·         A member of the public highlighted the recent protests outside of a Birmingham school by religious groups campaigning against teaching children about same-sex relationships and transgender issues. The Committee asked if SACRE had engaged with local schools on these issues. In response, it was advised that SACRE could advise schools on any matter that impacted on religion or belief, and SACRE had undertaken discussions with local schools on Relationships and Sex Education, but had not provided formal guidance on this issue. However, it was emphasised that the teaching of RSE was required by law and, irrespective of individual beliefs, SACRE could not support breaking the law. 


The Committee thanked Teddy Prout for his attendance.




That the work of Islington SACRE be noted.


Overview of Social and Emotional Mental Health Support in and offered to Schools pdf icon PDF 259 KB


Sheron Hosking, Assistant Director (Joint Commissioning), and Helen Cameron, Health and Wellbeing Manager, introduced the report which provided an overview of the social and emotional mental health support available to young people in local schools.


The following main points were noted in the discussion:


·         Preventative services were available to every child in every school. These included iTIPS (Islington Trauma Informed Practice) and IMHARS (Islington Mental Health and Resilience in Schools) which had now bedded in over the past four years. IMARHS reviewed school practices to identify areas for further development to ensure that young people and staff were well supported.

·         Some schools bought in specialist mental health support services and resources from other providers.

·         CAMHS provided all primary schools with a fortnightly clinic and all secondary schools with a weekly one. This had been well received by schools. The time could be spent either working directly with young people or working with staff on how to develop effective interventions and approaches. Several schools commissioned CAMHS to provide additional services. 

·         The impact of CAMHS was measured through a questionnaire completed by young people on how they felt about their experiences. This data indicated that young people accessing CAMHS had reduced anxiety and depression by the end of their intervention. The Committee requested that further data be provided on the performance of CAMHS services.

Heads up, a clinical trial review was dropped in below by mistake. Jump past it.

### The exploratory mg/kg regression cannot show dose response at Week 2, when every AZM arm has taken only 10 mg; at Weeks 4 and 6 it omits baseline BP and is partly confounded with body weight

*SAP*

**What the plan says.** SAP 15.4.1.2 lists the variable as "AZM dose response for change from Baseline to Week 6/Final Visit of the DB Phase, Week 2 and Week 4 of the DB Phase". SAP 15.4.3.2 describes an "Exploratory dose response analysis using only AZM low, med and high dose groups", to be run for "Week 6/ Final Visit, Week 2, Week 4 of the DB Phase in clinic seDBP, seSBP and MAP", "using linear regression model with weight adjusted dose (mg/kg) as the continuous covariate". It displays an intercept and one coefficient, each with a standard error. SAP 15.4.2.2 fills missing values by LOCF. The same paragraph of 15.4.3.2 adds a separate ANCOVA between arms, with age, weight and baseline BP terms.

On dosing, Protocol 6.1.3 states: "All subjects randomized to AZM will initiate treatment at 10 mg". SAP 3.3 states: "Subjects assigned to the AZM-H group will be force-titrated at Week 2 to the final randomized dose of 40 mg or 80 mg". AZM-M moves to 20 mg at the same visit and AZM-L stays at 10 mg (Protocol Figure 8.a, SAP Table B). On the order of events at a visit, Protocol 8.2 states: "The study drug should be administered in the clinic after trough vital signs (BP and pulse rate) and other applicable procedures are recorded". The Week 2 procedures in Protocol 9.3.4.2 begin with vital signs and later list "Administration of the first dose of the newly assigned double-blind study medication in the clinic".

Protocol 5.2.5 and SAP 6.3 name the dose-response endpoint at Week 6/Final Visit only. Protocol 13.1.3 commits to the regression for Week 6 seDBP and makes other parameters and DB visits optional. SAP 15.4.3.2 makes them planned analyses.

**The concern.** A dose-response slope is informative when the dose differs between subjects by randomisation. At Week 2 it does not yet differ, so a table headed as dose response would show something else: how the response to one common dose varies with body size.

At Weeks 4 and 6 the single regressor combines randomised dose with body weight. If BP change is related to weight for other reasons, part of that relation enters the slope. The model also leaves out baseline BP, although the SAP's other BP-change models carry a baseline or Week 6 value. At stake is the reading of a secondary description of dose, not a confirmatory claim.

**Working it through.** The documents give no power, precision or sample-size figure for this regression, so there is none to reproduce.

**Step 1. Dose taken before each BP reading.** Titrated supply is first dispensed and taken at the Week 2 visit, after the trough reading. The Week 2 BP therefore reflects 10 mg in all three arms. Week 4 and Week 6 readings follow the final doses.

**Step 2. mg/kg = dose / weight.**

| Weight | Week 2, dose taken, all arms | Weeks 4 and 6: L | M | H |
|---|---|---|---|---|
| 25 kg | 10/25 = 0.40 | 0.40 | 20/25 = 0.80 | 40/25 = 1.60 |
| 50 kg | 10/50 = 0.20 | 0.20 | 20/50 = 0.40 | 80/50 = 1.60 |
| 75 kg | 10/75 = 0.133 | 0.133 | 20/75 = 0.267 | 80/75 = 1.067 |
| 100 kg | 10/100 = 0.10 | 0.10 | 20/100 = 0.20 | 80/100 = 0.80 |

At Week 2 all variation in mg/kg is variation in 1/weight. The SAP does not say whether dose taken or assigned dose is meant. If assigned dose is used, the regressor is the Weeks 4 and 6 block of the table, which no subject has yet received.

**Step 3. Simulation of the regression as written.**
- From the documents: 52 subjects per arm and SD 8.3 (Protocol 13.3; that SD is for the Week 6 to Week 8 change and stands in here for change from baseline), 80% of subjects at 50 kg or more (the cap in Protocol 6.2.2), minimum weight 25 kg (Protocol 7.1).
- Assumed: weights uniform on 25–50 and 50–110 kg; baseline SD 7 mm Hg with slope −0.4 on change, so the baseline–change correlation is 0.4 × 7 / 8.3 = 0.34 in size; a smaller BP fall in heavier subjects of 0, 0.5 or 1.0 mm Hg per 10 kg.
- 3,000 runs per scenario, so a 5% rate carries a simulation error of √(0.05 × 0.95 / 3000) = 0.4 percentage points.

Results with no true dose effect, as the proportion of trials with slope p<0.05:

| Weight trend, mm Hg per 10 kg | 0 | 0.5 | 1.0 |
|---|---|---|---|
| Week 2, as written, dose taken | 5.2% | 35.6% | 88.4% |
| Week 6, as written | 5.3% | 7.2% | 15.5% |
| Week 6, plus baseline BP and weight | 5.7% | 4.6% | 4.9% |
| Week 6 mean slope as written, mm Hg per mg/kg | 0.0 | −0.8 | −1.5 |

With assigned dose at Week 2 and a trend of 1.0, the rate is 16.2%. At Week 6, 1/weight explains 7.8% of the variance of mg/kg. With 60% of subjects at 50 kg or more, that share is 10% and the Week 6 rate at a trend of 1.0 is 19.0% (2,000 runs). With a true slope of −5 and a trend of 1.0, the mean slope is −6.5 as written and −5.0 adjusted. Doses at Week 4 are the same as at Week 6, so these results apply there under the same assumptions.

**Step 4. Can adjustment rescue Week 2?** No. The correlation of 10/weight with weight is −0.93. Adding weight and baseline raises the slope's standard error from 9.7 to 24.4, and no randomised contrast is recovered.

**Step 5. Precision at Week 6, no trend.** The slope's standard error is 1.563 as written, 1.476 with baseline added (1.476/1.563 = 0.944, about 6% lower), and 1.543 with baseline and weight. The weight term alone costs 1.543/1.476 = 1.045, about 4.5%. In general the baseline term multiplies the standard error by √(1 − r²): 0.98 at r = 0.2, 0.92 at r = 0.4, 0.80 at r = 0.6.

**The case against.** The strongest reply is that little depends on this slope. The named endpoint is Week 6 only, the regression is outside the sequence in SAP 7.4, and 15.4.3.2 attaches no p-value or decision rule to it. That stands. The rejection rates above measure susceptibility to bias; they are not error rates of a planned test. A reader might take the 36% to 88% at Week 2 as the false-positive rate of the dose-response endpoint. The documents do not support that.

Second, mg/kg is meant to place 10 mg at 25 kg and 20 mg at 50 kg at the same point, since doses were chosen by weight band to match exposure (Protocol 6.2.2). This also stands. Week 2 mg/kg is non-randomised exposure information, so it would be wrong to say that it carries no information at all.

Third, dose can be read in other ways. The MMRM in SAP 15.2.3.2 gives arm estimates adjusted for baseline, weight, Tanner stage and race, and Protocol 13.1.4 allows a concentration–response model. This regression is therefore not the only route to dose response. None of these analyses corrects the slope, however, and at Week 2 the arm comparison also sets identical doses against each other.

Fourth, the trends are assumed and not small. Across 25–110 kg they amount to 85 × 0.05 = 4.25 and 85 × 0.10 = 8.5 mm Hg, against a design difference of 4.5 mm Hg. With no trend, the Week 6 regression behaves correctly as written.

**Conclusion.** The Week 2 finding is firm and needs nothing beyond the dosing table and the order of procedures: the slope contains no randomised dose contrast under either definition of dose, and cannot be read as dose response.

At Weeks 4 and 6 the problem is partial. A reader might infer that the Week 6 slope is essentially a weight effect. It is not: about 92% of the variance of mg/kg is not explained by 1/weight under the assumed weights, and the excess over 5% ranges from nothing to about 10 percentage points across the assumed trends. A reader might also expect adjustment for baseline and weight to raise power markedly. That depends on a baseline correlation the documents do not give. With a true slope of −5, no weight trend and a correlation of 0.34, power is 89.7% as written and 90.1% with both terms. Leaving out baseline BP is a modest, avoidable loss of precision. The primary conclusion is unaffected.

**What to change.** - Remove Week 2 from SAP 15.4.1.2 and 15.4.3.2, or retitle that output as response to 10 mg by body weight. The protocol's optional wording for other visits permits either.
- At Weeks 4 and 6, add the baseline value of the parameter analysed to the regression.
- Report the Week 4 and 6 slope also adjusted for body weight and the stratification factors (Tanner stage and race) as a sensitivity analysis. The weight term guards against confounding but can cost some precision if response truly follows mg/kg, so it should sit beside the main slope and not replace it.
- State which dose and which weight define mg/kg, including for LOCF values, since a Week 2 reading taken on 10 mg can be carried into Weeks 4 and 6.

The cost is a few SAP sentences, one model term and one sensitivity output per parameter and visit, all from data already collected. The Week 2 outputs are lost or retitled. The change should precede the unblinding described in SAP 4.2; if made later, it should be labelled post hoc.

·         Islington had secured Trailblazer funding to develop two new mental health support teams in Islington schools. These teams will support primary and secondary schools, the PRU and any other alternative provision providers in Islington, and will be located at two schools in the borough. The teams will provide an additional resource for carrying out evidence-based interventions with young people.

·         Some services for young people accepted self-referrals and Islington had a growing digital offer, with young people able to access services online.

·         Following a question, it was noted that some schools had mentoring services which provided additional support to young people.

·         A member of the public asked if schools had appointed mental health and wellbeing champions. The officer responded that all schools had a senior member of staff appointed as their lead for mental health. Mental Health First Aid and Suicide Prevention classes were held for school staff.

·         The Committee queried if the council held demographic data on those accessing social and emotional mental health support services. In response, they were advised that the council held some data on which groups were less likely to access services and this helped to inform how services were targeted. The Committee commented that it would be helpful for this information to be available to members.


The Committee thanked officers for their attendance.




That the report be noted.


Work Programme pdf icon PDF 34 KB